“That looks like John Huang, I’m not sure,” he said, referring to the Lippo Group/exCommerce Department official and notorious Democratic National Committee fund raiser whose whereabouts are now unknown after admitting to recycling illegal overseas contributions (he and Trie together raised $3 million, which the DNC had to return). Huang and his wife contributed $2,000 to Locke’s campaign, which Locke has not returned. Huang also helped bring in more than $25,000 from six Locke out-of-town fund raisers. (See “Money Trail,” SW 3/12/97).

“The woman to his left?”

“Doris Matsui.”

“And to her left, I take it, is you?”


“President Clinton?”

Locke nodded his head.

“And to President Clinton’s left?”

“That looks like Ginger Lew,” an associate of Huang whose role in the fund raising and possible removal of some classified documents has been scrutinized by the FBI. She donated $150 to Locke.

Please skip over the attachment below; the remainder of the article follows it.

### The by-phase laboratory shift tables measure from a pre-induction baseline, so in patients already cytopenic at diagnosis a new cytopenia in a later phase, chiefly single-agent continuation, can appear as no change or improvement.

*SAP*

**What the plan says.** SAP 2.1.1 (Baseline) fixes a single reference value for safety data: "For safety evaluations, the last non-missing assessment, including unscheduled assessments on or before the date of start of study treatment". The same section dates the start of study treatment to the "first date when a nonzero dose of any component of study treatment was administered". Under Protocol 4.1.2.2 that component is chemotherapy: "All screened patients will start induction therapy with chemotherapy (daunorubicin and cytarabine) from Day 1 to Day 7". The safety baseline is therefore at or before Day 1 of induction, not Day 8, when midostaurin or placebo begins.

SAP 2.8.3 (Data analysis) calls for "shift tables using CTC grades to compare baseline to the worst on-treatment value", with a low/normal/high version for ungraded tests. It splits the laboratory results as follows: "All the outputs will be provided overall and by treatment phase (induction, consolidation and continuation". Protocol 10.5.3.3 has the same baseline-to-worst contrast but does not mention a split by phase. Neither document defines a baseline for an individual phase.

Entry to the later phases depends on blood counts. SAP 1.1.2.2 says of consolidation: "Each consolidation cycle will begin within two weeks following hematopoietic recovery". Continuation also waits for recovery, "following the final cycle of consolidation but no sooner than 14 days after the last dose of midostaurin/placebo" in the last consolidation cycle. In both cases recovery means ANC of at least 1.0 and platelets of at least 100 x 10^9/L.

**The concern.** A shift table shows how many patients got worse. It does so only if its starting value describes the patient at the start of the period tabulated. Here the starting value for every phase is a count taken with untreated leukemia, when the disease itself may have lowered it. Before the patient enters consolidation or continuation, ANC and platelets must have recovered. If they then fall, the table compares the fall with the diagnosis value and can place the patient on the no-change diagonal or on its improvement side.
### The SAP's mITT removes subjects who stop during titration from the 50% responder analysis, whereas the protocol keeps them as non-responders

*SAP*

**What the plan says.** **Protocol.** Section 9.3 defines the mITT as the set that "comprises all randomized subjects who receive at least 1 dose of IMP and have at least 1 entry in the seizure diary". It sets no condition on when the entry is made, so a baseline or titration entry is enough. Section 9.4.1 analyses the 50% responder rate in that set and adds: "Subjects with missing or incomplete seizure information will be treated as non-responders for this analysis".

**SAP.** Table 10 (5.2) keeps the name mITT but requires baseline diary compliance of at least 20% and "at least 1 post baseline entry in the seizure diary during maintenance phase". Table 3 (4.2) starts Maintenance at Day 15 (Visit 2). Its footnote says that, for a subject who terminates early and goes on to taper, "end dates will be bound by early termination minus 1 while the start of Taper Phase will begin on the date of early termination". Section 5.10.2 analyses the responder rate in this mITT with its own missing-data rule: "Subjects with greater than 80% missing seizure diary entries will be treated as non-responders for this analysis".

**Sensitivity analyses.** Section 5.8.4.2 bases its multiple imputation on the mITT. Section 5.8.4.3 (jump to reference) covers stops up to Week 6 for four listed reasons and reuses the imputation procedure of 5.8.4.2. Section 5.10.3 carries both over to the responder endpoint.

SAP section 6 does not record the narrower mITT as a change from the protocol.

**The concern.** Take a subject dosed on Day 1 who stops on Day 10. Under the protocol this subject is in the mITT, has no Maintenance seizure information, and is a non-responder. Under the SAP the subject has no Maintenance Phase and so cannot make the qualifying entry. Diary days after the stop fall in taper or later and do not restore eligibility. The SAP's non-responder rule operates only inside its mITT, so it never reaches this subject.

“And to her left?”

“Grace Yuan”—Locke’s thenpress secretary and sometime road-trip treasurer, who would later use campaign cash to pay an $870 restaurant tab and get fined $2,500 by the state.

LOCKE WAS SHOWN another photo, from a DC fund raiser, and asked if he recognized the man with Clinton. Locke identified him as Ted Sioeng, and said he met him for the first time that May, and they chatted.

“Did you ever ask Ted Sioeng to contribute to one of your campaigns?”

“I never asked him, no,” said Locke.

What did they talk about?

“Introduced myself at the table, kind of social chit-chat, that I was running for governor,” recounted Locke, adding that Sioeng said he published a newspaper and manufactured tobacco products or exported them to China. A month later, Locke said, he visited Sioeng on a fund-raising swing through LA.